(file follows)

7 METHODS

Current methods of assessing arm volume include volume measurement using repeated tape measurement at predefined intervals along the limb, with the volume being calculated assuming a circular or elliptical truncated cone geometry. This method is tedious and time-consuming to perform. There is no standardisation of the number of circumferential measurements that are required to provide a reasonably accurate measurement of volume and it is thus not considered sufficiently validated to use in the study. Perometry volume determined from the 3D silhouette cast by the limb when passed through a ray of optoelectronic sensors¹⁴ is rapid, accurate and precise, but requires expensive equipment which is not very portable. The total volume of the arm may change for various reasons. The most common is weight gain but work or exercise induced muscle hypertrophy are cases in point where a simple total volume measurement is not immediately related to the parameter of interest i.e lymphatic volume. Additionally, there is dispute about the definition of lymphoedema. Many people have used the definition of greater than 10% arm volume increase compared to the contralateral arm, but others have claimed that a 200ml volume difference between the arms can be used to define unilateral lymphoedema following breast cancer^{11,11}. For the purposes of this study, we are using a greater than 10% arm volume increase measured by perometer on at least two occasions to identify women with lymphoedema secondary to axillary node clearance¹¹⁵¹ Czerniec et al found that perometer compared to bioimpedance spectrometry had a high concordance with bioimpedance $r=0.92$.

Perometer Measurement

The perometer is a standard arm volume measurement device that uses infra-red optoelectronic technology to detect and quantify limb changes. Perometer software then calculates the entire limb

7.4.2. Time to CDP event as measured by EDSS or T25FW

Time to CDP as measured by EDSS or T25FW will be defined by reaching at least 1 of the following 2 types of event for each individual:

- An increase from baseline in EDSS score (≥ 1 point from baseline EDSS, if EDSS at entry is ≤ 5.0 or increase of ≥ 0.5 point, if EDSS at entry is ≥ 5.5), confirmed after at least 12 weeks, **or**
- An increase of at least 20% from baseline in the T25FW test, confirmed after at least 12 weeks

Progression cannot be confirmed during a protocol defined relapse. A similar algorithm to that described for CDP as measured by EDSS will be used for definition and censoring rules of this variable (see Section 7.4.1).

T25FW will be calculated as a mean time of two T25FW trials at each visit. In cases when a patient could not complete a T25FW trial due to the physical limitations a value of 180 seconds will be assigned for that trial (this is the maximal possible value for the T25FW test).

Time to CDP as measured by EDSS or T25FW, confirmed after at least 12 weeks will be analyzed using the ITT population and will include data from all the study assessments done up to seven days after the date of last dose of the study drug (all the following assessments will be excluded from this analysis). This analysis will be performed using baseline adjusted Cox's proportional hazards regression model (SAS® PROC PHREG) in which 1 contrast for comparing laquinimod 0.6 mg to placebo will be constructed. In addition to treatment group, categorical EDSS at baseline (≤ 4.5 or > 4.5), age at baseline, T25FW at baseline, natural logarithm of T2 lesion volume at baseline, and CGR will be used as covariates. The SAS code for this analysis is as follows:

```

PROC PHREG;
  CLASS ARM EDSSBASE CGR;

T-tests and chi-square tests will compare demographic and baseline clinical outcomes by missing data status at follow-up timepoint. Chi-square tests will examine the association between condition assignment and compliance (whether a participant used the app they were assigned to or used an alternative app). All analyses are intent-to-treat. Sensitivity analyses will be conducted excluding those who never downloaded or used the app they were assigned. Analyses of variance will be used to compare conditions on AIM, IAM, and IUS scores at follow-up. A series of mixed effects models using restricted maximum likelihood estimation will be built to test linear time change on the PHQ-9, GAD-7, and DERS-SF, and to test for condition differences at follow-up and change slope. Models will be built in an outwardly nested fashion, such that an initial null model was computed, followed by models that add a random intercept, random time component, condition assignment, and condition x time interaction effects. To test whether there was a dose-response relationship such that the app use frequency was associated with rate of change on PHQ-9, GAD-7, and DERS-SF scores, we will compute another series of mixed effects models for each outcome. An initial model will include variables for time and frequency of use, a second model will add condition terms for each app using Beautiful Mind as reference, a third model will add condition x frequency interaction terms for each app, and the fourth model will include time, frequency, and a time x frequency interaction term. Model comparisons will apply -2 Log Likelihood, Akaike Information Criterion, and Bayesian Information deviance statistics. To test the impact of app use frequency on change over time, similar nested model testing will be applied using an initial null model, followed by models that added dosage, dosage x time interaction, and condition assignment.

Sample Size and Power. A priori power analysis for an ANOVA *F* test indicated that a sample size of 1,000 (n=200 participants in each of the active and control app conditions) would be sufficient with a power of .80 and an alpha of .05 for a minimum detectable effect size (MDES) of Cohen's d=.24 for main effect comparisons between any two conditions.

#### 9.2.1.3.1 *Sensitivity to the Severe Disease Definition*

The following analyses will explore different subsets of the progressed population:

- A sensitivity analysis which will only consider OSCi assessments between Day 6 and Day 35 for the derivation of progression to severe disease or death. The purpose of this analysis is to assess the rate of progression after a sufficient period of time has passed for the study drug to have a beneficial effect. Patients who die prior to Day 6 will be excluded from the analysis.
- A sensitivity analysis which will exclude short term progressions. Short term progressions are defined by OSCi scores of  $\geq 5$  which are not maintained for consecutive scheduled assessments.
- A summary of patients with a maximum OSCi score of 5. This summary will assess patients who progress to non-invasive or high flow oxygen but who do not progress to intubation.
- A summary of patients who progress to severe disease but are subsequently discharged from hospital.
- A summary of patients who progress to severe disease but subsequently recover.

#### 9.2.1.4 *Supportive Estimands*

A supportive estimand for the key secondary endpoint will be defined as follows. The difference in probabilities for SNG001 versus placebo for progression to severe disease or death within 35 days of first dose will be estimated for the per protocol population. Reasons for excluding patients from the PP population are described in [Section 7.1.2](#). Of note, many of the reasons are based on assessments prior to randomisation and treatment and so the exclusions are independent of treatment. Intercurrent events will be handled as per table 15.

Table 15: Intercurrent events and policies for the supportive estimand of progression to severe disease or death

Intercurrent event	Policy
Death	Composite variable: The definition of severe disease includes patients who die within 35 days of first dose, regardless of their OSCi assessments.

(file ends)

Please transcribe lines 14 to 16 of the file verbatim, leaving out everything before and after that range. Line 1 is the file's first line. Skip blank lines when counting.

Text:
  CLASS ARM EDSSBASE CGR;

T-tests and chi-square tests will compare demographic and baseline clinical outcomes by missing data status at follow-up timepoint. Chi-square tests will examine the association between condition assignment and compliance (whether a participant used the app they were assigned to or used an alternative app). All analyses are intent-to-treat. Sensitivity analyses will be conducted excluding those who never downloaded or used the app they were assigned. Analyses of variance will be used to compare conditions on AIM, IAM, and IUS scores at follow-up. A series of mixed effects models using restricted maximum likelihood estimation will be built to test linear time change on the PHQ-9, GAD-7, and DERS-SF, and to test for condition differences at follow-up and change slope. Models will be built in an outwardly nested fashion, such that an initial null model was computed, followed by models that add a random intercept, random time component, condition assignment, and condition x time interaction effects. To test whether there was a dose-response relationship such that the app use frequency was associated with rate of change on PHQ-9, GAD-7, and DERS-SF scores, we will compute another series of mixed effects models for each outcome. An initial model will include variables for time and frequency of use, a second model will add condition terms for each app using Beautiful Mind as reference, a third model will add condition x frequency interaction terms for each app, and the fourth model will include time, frequency, and a time x frequency interaction term. Model comparisons will apply -2 Log Likelihood, Akaike Information Criterion, and Bayesian Information deviance statistics. To test the impact of app use frequency on change over time, similar nested model testing will be applied using an initial null model, followed by models that added dosage, dosage x time interaction, and condition assignment.

Sample Size and Power. A priori power analysis for an ANOVA *F* test indicated that a sample size of 1,000 (n=200 participants in each of the active and control app conditions) would be sufficient with a power of .80 and an alpha of .05 for a minimum detectable effect size (MDES) of Cohen's d=.24 for main effect comparisons between any two conditions.